This paper presents two experiments set in a multi-user HMD-based VR system where users navigate by real walking in a large real and vir- tual area. We investigate a case that could be used in a multi-user VR game or a training ap- plication: several users are walking in the same physical space without seeing each other in the virtual environment. Such a scenario involves the risk of collisions between users. In the first experiment, we investigate the strategy of stop- ping a walking user in a dangerous situation. In particular, we compare the effectiveness and the perceived difficulty of two visual and two audi- tory stopping signals. The results of this com- parison show that the tested visual and auditory signals are equally effective in stopping users. With both visual and auditory signals, partici- pants prefer the signal to contain a "stop" com- mand. In the second experiment, avatars are displayed at users´ positions if the distance be- tween users is dangerously small. The method is tested with four avatars of various degrees of anthropomorphism and in two different appli- cation scenarios. Our results suggest that the type of scenario influences users´ preference of a notification avatar. It is sufficient to display an area occupied by other users in scenarios with specific goals and interactive content. If users are exploring a virtual world without hav- ing any other goal, they prefer to see human- like avatars as a possible collision notification.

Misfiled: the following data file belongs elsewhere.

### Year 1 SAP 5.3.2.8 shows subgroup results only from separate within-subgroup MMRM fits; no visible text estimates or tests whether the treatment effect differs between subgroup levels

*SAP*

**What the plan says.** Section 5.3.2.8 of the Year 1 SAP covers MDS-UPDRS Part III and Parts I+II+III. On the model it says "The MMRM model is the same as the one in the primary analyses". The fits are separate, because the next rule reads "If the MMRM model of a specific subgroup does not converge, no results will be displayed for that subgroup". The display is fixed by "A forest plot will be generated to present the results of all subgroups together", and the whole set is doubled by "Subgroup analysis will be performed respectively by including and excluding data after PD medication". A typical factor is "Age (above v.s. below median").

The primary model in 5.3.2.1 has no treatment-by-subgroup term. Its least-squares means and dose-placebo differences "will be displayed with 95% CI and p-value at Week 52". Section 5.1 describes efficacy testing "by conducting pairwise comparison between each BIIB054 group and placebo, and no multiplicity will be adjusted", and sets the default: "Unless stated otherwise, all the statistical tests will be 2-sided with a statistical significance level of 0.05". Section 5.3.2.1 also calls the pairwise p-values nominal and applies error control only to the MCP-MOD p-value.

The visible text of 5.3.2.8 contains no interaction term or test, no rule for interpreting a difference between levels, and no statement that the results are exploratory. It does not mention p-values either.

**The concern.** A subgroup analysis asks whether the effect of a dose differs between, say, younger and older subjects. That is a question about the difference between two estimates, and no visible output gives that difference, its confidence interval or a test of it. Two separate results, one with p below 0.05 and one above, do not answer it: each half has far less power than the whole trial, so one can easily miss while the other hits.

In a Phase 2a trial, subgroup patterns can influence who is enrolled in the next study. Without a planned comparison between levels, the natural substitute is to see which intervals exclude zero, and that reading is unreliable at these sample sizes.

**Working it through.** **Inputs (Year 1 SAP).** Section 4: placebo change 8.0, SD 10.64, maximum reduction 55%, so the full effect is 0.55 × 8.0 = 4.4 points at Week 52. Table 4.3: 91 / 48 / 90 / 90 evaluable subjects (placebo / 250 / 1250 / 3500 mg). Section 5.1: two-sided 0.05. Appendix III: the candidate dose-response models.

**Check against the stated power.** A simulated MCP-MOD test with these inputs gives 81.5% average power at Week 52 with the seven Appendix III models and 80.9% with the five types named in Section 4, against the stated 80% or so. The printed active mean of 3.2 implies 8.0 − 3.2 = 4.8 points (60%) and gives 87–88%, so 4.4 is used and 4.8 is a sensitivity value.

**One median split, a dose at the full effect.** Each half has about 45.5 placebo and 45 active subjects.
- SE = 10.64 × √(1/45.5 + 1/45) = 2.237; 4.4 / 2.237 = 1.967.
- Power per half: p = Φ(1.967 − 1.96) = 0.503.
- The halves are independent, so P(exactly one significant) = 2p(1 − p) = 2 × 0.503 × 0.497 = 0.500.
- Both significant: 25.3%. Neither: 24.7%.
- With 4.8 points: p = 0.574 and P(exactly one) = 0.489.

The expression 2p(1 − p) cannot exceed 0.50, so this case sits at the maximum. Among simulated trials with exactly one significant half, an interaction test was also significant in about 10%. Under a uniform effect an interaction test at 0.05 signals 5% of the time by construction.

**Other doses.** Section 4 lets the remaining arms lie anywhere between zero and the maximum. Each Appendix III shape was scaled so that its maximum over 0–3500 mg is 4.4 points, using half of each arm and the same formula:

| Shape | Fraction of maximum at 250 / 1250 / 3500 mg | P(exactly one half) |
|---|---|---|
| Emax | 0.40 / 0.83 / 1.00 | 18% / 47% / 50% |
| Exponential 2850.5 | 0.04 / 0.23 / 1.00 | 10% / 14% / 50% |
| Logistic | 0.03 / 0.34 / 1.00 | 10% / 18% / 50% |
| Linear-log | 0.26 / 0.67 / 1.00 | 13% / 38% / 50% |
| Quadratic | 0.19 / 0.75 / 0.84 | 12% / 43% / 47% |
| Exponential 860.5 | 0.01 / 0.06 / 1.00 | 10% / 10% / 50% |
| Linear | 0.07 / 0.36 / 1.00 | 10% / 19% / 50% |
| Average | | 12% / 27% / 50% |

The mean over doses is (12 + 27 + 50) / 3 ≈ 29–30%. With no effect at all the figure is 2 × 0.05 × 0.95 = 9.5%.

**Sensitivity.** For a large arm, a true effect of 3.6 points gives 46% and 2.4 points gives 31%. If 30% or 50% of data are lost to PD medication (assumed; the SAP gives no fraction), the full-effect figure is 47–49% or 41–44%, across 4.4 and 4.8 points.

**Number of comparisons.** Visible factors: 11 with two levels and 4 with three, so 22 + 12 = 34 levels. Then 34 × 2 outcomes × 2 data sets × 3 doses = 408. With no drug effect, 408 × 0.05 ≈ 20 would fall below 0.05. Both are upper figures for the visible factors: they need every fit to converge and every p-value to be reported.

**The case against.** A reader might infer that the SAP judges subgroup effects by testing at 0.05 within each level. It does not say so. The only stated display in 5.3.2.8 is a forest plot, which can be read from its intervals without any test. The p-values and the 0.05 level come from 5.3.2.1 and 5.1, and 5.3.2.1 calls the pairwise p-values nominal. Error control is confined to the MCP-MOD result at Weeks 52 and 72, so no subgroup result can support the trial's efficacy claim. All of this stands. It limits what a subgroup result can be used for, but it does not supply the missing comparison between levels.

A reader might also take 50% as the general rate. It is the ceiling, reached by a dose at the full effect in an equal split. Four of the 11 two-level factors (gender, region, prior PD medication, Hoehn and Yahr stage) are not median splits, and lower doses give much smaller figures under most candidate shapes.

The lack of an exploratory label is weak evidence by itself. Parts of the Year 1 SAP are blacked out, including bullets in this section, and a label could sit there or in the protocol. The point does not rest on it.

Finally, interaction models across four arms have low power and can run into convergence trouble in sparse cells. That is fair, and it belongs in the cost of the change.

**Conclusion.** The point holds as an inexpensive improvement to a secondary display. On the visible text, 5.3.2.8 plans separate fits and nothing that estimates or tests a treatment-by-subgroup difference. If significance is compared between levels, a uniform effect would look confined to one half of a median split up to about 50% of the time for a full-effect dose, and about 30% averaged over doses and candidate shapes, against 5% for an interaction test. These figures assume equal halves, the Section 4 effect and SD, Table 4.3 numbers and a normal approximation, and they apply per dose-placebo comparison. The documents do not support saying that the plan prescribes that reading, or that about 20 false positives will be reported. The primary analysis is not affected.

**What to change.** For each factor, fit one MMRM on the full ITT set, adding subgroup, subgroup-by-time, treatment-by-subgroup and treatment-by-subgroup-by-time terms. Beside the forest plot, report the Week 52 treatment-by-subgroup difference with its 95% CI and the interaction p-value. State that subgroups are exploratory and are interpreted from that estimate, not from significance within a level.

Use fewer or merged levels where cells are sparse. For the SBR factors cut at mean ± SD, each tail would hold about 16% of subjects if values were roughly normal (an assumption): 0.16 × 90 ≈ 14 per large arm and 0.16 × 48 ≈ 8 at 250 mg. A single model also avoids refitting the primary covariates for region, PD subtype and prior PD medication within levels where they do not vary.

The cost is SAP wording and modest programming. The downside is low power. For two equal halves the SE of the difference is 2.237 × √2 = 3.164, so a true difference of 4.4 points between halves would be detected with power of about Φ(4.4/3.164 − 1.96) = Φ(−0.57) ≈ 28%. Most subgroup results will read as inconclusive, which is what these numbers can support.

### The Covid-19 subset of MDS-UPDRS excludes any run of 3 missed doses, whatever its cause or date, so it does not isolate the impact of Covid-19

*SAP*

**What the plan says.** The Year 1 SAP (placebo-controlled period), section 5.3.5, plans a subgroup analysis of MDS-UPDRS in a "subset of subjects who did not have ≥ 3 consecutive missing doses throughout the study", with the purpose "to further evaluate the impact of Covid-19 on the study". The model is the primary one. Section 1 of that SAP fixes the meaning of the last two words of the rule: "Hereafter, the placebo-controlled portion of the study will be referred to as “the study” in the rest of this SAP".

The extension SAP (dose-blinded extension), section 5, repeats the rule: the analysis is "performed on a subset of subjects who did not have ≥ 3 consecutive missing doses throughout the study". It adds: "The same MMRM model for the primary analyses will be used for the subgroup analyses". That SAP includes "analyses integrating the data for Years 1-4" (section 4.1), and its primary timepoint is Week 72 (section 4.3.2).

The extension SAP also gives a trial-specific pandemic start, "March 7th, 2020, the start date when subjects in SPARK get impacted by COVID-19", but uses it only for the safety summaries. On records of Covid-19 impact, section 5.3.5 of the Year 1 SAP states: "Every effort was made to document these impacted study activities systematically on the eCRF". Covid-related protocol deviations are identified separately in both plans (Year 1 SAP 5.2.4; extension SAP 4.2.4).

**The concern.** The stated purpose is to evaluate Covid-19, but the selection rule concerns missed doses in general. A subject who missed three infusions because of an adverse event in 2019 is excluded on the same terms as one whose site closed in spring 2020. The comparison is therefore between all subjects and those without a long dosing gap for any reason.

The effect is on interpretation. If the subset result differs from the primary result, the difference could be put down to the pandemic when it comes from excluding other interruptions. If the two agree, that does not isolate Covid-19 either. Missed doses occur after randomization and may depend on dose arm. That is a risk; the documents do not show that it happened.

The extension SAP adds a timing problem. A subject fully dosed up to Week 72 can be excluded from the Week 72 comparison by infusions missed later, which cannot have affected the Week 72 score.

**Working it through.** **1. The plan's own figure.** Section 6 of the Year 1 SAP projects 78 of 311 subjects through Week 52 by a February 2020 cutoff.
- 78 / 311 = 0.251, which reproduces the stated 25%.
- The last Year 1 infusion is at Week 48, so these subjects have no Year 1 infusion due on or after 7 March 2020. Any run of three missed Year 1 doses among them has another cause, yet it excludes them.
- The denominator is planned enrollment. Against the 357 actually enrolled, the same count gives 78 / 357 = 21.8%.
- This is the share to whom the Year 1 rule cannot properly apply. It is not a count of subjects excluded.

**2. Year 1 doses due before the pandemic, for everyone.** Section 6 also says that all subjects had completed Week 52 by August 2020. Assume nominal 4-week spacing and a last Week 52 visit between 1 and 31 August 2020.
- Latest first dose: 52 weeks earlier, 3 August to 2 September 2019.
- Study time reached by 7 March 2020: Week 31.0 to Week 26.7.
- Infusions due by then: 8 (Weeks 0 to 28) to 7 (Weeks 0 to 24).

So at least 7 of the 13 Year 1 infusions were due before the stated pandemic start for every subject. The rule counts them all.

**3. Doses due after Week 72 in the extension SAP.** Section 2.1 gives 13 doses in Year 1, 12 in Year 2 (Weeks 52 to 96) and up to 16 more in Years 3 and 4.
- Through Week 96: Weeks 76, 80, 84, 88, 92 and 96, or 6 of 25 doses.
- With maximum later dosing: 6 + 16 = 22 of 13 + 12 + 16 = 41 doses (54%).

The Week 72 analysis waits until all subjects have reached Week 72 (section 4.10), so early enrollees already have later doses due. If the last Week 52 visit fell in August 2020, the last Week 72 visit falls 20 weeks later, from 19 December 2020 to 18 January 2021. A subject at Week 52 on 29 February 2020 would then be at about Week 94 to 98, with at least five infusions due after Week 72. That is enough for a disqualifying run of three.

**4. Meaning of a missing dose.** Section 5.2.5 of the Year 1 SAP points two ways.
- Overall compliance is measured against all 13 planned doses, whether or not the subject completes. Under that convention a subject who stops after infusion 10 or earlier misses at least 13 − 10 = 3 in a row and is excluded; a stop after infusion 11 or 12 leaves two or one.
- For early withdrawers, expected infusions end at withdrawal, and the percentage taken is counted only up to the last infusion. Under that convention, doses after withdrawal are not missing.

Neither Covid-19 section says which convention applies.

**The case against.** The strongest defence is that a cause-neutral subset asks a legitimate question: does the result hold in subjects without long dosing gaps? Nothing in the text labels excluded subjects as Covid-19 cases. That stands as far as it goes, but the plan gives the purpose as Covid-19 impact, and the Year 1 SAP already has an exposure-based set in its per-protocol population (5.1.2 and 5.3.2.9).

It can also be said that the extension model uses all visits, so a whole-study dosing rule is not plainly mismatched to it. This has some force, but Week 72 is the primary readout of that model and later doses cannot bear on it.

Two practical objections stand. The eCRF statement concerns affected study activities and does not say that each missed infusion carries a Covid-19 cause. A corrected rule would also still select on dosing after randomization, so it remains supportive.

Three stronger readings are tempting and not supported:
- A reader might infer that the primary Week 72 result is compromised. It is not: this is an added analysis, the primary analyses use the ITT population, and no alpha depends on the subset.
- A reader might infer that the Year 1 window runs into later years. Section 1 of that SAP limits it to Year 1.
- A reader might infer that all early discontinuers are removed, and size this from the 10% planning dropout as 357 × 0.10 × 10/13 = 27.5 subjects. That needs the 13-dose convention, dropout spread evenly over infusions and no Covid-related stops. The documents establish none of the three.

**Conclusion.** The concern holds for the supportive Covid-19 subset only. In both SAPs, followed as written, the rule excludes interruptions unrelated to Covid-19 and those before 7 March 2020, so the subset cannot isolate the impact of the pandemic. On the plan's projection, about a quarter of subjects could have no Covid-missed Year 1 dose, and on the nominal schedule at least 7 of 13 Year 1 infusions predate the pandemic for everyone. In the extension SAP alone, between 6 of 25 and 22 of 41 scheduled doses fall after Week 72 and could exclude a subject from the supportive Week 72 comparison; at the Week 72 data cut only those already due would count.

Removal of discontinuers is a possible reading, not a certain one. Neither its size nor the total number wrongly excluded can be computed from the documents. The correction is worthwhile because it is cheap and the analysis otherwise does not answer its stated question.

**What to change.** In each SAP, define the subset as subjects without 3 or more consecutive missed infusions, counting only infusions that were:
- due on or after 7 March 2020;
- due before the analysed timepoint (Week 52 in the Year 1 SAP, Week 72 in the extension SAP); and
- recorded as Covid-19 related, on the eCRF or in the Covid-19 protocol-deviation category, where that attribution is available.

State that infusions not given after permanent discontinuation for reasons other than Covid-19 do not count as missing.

I. Podkosova, H. Kaufmann: "Preventing Imminent Collisions between Co-Located Users in HMD-Based VR in Non-Shared Scenarios"; Talk: CASA 2017, Seoul, South Korea; 05-22-2017 - 05-24-2017; in: "Proceedings of the 30 th International Conference on Computer Animation and Social Agents", CASA 2017, (2017), ISBN: 978-89-89453-82-6; 37 - 46.
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